Young despite two rare birth defects despite low chances of survival

WINDSOR, Colorado – The fourth pregnancy for Katie and Nate Hoffman didn’t quite go as planned.

The couple’s second ultrasound showed their baby boy had a significant birth defect.

“They let us know he had a congenital diaphragmatic hernia (CDH),” Katie Hoffman said. “The diaphragm muscle has a hernia, so there’s a hole, and they noticed that his heart wasn’t in the right place in his chest.”

Her child also had a second birth defect – hydrops fetalis, which meant severe swelling that had to be removed in the womb.

“We went from one life-threatening birth defect to two,” Katie said.

So the parents prepared their hearts for whatever was to come next.

“We named him Ambrose Benedict, which means eternal blessings,” Katie explained.

The couple said Ambrose was their blessing no matter what happened at the birth. Weighing only 4.5 pounds, her little blessing surprised his family with his low will to live.

Ambrose Benedict

Hoffman family

“His right lung was almost non-existent on the scans,” Katie said. “We were like, ‘Okay, God, this is one of those defining moments.'”

The first days were scary. Ambrose underwent surgery when he was just two days old to repair the hole in his diaphragm.

“I remember the surgeon walking out the door. He just gave us a thumbs up from 20 feet away,” Katie said.

“It was a breeze,” said Dr. Stephanie Bourque, Associate Medical Director at the Neonatal Intensive Care Unit (NICU) at Children’s Hospital Colorado. “His disease severity was high.”

Bourque and an army of nurses and doctors at Children’s worked tirelessly to keep Ambrose alive, even putting him on a life support device called an ECMO.

“They had to make the decision within 15 minutes,” Nate said. “I can see him and he doesn’t look like he’s alive. So it’s really scary.”

“Quite literally, all of his blood is taken by a machine, oxygenated, and pumped back into him,” Katie said.

Ambrose Benedict

Hoffman family

Days in the children’s hospital turned into weeks and weeks turned into months. And yet there was still this tiny little fella who had the will to go home one day.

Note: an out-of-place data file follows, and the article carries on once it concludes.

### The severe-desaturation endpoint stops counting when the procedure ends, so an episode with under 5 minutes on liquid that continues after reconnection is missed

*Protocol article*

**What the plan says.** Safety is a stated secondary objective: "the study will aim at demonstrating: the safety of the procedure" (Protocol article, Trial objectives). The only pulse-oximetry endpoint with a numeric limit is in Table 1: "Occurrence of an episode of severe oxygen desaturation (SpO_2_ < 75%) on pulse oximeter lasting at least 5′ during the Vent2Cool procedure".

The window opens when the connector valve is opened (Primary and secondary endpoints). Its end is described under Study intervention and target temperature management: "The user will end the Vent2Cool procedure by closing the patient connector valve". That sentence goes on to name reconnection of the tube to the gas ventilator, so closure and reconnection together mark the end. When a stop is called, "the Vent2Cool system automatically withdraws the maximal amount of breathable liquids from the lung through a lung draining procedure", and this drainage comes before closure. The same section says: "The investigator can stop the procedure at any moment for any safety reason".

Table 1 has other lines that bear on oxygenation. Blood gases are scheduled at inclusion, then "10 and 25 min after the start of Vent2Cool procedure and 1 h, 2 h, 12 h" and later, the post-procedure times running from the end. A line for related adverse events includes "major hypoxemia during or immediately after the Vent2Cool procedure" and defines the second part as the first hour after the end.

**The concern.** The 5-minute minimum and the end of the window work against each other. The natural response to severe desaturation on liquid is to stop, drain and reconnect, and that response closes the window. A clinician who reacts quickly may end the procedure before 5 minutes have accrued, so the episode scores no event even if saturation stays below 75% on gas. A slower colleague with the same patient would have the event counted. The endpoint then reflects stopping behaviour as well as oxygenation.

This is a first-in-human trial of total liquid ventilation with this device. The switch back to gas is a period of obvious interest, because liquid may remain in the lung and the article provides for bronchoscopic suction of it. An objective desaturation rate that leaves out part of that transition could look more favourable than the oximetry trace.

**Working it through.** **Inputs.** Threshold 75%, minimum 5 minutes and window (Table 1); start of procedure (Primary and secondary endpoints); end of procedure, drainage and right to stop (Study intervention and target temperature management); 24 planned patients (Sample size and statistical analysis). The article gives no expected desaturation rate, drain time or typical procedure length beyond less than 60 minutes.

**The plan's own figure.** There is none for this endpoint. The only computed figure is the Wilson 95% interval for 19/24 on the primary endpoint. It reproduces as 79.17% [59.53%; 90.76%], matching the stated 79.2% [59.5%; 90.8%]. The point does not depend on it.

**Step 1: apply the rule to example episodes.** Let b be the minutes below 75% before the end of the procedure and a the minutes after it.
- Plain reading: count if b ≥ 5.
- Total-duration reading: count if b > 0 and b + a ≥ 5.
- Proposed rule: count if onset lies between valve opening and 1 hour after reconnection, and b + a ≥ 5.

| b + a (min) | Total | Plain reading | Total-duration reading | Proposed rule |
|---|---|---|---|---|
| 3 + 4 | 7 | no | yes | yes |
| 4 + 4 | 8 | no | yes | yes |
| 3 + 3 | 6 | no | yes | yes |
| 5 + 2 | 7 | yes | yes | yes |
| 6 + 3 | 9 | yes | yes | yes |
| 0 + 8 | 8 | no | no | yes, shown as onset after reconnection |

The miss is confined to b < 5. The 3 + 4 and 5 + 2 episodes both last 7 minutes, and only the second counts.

“Ambrose is a very special kid,” said Bourque.

Eight months and half a dozen surgeries later, Ambrose went home.

“252 days,” Katie said. “Absolutely the best day of our lives. When we turned onto our street there were 40 people who had all made signs and they had balloons and a huge garden sign that said “Welcome Home Ambrose.” And they all stood on our street cheering as we got home came. It was just special to be able to bring him home.”

Ambrose is now 2.5 years old and can keep up with his three older siblings – Milo, 9, Felix, 6 and Tealy, 4.

Ambrose Benedict

Hoffman family

“The amount of oxygen he needs is tremendously less than it was when we brought him home,” Nate said. “I just stare at his face, it’s a beautiful face, without any apparatus – that was very special.”

“He talks, he runs around, he’s extremely vicious,” Katie said.

Ambrose is still on a feeding tube and needs some oxygen, but doctors are confident he will wean both in time.

“Just such a dedicated kid,” Bourque said. “He grows and thrives at home with his family. It was a true honor to look after her throughout Ambrose’s hospitalization.”

The feeling is mutual for Katie and Nate.

“It was just great tutoring,” Katie said.

As a family of six, the Hoffmans take things from day to day.

“There’s an expectation of the unexpected,” Katie said. “It was a tough start in life, but what a life. It’s a miracle.”

So far, little Ambrose has survived nine surgeries in his 2.5 years of life. CDH affects only about three babies in 10,000, and only 5% of these have associated fetal hydrops.

Hoffman’s oldest son, Milo, has spina bifida and is also seen regularly at Children’s Hospital Colorado.

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